Consider Wine Styles Like Fashion


I couldn't comment on this blog post.  Wine Spectator says my online subscription has ran out which is fine with me.  My point is this post makes a great point about wine and here in Northern California many people whine about fine restaurants and sommeliers not purchasing California wine for sale on premises.  That is part blaming someone for their problems but does have some merit.  People who are involved in wine decisions close to the consumers feel and act in response to the consumer tastes and things flow like fashion does.  Wine consumers are not intelligent in spite of the empowerment of the buyer to choose wines using own know-how.  Many factors influence the buyer decisions and most of all the average wine drinker knows far less than admitted.  The media and the PR of what restaurants offer define what wine is in to drink for the majority.  California wine is not in fashion at the present time and has to wait its turn.  


Posted: 01:56 PM ET, June 26, 2009

In talking about wine styles, and why and when they change, I usually turn to the analogies of popular music or fashion. I ask people to walk into their closet and examine their wardrobe, and think about when and why they bought a shirt or jacket, and which are their favorite items, or the ones they never wear.

Today I couldn't help but think about how pop icon Michael Jackson influenced the entertainment world. No matter what you thought about his curious persona or mercurial career, the one white glove or moon walk dance, there’s no mistaking his lasting legacy. His music is an extraordinary body of work. Jackson had many imitators, but no one could match his musical achievements. They invite comparisons to the likes of Elvis Presley or the Beatles.

Granted, wine styles can't and don't change with the fluidity of pop music, hemlines or pinstripes. Wine is agriculture. Changes in style are by nature more gradual. But styles do change, and of course, and so do tastes. The two go hand in hand. What may have been hot last year isn't now. My taste for collecting different kinds of wines has ranged from impulsive to disciplined, but usually well in between those extremes.

With wine, conversation about changing styles often revolves around how wines age. When readers describe drinking a 30-year-old Mayacamas orHeitz or Louis Martini Cabernet, they wonder why winemakers stopped making those kinds of wines, and more to the point, they wonder whether the modern versions will endure as those have. 

Truth is, it's unclear at both ends of the equation. Few winemakers still favor the styles of the aforementioned wines, and it's anyone's guess as to how long or well today's stars will shine. 

If you asked Bob Travers why his 1974 Mayacamas aged so gloriously, I'm sure he'd say it was the vineyard and the year more so than any winemaking magic in the cellar. I'm sure, too, that he had a good idea that the '74 vintage was special early on, as indeed it was. But I’m not sure he could offer greater insight into any other specifics aside from the results: it had to be a great year since the proof is in the bottle. Time reveals the truth with older wines.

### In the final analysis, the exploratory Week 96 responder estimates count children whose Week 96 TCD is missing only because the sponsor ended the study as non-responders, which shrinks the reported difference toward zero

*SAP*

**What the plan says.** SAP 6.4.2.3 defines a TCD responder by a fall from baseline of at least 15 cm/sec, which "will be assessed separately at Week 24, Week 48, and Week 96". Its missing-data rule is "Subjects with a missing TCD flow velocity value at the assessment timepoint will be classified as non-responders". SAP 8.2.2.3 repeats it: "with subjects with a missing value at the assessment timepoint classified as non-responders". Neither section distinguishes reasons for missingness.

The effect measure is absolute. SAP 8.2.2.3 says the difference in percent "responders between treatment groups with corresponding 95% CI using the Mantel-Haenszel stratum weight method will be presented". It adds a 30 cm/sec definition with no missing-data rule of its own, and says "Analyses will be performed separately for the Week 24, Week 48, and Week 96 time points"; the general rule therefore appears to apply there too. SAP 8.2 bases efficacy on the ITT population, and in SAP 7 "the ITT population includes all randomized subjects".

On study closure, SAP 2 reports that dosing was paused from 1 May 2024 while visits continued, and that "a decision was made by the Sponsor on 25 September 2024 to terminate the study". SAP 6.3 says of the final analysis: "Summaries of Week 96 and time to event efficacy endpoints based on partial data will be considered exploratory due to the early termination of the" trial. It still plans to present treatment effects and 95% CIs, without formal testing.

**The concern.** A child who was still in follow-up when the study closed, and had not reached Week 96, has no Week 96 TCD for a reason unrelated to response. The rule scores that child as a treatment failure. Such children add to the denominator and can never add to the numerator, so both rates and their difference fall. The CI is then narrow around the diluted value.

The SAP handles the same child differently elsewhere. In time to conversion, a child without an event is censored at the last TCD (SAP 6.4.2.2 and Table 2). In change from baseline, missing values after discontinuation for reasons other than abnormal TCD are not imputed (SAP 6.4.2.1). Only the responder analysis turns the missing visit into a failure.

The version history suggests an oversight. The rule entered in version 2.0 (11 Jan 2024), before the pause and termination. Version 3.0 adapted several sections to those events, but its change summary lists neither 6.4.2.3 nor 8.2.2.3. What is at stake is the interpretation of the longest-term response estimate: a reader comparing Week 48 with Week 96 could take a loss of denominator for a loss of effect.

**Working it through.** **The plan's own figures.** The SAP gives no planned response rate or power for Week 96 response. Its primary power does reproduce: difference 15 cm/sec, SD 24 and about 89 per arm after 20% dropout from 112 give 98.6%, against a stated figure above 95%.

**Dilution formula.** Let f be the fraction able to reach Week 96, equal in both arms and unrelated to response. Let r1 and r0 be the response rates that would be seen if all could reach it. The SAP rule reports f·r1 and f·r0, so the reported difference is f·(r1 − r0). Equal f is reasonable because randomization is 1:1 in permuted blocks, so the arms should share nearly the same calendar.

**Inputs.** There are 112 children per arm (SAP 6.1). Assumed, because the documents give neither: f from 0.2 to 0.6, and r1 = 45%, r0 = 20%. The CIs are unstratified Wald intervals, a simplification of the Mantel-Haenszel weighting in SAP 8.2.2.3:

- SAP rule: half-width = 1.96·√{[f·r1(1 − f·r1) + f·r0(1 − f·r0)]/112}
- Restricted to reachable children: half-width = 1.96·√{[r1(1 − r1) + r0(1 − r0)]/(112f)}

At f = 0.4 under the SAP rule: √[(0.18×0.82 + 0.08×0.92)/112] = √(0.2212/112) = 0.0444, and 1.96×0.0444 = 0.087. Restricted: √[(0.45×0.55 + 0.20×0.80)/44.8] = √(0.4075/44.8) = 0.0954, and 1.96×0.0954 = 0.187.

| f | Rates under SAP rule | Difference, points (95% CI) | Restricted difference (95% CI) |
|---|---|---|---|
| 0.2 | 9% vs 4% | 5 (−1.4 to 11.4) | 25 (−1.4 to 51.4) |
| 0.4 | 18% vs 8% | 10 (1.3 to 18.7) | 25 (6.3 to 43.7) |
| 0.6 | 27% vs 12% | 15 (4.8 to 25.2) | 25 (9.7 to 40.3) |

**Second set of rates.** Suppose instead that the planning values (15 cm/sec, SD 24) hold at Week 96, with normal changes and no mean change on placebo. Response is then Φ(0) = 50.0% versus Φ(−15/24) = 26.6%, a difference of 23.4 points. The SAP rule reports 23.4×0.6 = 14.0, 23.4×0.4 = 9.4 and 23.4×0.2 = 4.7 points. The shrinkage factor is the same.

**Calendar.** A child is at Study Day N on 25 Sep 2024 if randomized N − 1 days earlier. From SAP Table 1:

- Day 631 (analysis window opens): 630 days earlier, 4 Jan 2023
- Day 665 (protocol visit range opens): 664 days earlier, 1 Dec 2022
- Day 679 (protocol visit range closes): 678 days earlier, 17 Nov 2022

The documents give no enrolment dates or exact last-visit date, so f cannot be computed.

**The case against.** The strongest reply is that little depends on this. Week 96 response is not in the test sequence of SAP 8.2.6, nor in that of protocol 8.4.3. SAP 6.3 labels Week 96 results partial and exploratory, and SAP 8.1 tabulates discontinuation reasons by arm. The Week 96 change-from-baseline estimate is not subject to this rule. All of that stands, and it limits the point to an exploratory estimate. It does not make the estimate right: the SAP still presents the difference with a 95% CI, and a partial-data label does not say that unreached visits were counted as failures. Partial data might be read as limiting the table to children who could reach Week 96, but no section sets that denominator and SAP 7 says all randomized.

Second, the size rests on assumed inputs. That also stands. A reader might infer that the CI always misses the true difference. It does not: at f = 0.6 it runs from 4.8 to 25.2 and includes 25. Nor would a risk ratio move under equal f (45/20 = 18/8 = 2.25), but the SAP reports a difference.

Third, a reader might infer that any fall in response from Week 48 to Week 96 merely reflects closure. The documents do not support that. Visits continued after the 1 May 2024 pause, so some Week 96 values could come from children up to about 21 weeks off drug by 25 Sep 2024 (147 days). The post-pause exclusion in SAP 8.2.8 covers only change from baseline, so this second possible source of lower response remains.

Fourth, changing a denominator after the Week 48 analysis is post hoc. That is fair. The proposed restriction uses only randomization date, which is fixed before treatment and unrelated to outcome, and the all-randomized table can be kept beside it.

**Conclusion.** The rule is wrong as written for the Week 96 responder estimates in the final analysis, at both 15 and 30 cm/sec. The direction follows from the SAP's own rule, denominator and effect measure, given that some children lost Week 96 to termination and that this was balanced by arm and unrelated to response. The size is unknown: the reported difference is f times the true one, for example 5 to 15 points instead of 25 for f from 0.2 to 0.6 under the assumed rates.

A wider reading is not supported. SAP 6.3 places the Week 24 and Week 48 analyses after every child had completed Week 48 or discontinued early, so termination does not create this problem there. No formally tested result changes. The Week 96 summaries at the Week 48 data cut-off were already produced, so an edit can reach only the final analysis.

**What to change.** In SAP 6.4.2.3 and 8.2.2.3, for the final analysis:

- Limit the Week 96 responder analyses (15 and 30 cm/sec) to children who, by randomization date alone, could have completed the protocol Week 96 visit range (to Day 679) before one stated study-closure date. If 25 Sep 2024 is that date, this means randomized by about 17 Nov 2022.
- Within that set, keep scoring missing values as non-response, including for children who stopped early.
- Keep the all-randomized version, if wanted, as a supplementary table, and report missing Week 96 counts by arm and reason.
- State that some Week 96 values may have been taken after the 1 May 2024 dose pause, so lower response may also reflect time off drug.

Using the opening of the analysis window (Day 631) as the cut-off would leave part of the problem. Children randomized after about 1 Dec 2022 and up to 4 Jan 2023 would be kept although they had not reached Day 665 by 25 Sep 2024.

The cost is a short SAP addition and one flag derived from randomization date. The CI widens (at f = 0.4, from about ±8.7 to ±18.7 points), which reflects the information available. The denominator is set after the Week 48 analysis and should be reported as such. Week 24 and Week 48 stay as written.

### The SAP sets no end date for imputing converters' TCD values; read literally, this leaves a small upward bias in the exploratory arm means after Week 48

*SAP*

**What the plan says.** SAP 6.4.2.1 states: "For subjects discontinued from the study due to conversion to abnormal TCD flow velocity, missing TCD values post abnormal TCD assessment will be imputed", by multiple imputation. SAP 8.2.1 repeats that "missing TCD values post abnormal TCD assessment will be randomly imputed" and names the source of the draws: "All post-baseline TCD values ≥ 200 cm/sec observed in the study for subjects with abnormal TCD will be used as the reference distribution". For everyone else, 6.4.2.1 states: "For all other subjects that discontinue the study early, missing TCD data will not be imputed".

For whatever reason, the style of the 1970s Napa Cabernets ran its course. New vineyards were planted, old ones reconfigured, the number of brands proliferated and winemakers aimed not only for a different style (i.e. riper flavors and gentler tannins) but ways to differentiate their wines from an ever-growing multitude of offerings. For example, most of the great Cabernets of the 1960s and 1970s were 100 percent Cabernet. Today it's rare to find such a wine.

For all the glory of the iconic wines of their era, people forget that there were far more that lacked complexity, charm, and texture and didn't evolve in such a magnificent fashion.

Of course, our tastes have changed, too. There was a time when people who bought Napa Cabernet routinely aged the wines, believing both that the harder tannins of the era needed time to soften but also that the wines would get better. The hard tannins didn't soften, and most of the wines didn't gain. 

We wine drinkers wanted and expected more from our wines – more depth, flavor, balance, texture and complexity – and perhaps we were less patient, wanting to drink and enjoy our wines in their youth rather than cellar them and miss the fruit purity of an infant wine. 

Today with perhaps 800 individual bottlings of Napa Cabernet, it's no wonder there are both so many different styles and such a great emphasis on place. Yet it's curious how similar many of those wines are. For every glorious Bryant or Lewis Cabernet, there are many imitators who simply can't achieve the success of that style. Do we have too many wines made in that style? I think so. And that is changing.

Today's wines are better made, more complex, better balanced and they give us more of everything–perhaps most obviously immediate gratification. I believe that many of today's wines will age well, but many others won't, just like in years gone by. 

Judgment day is coming for many modern-style wines, and each of us will have to ask ourselves if the wines met our expectations.,4211,2611,00.html?CMP=OTC-RSS


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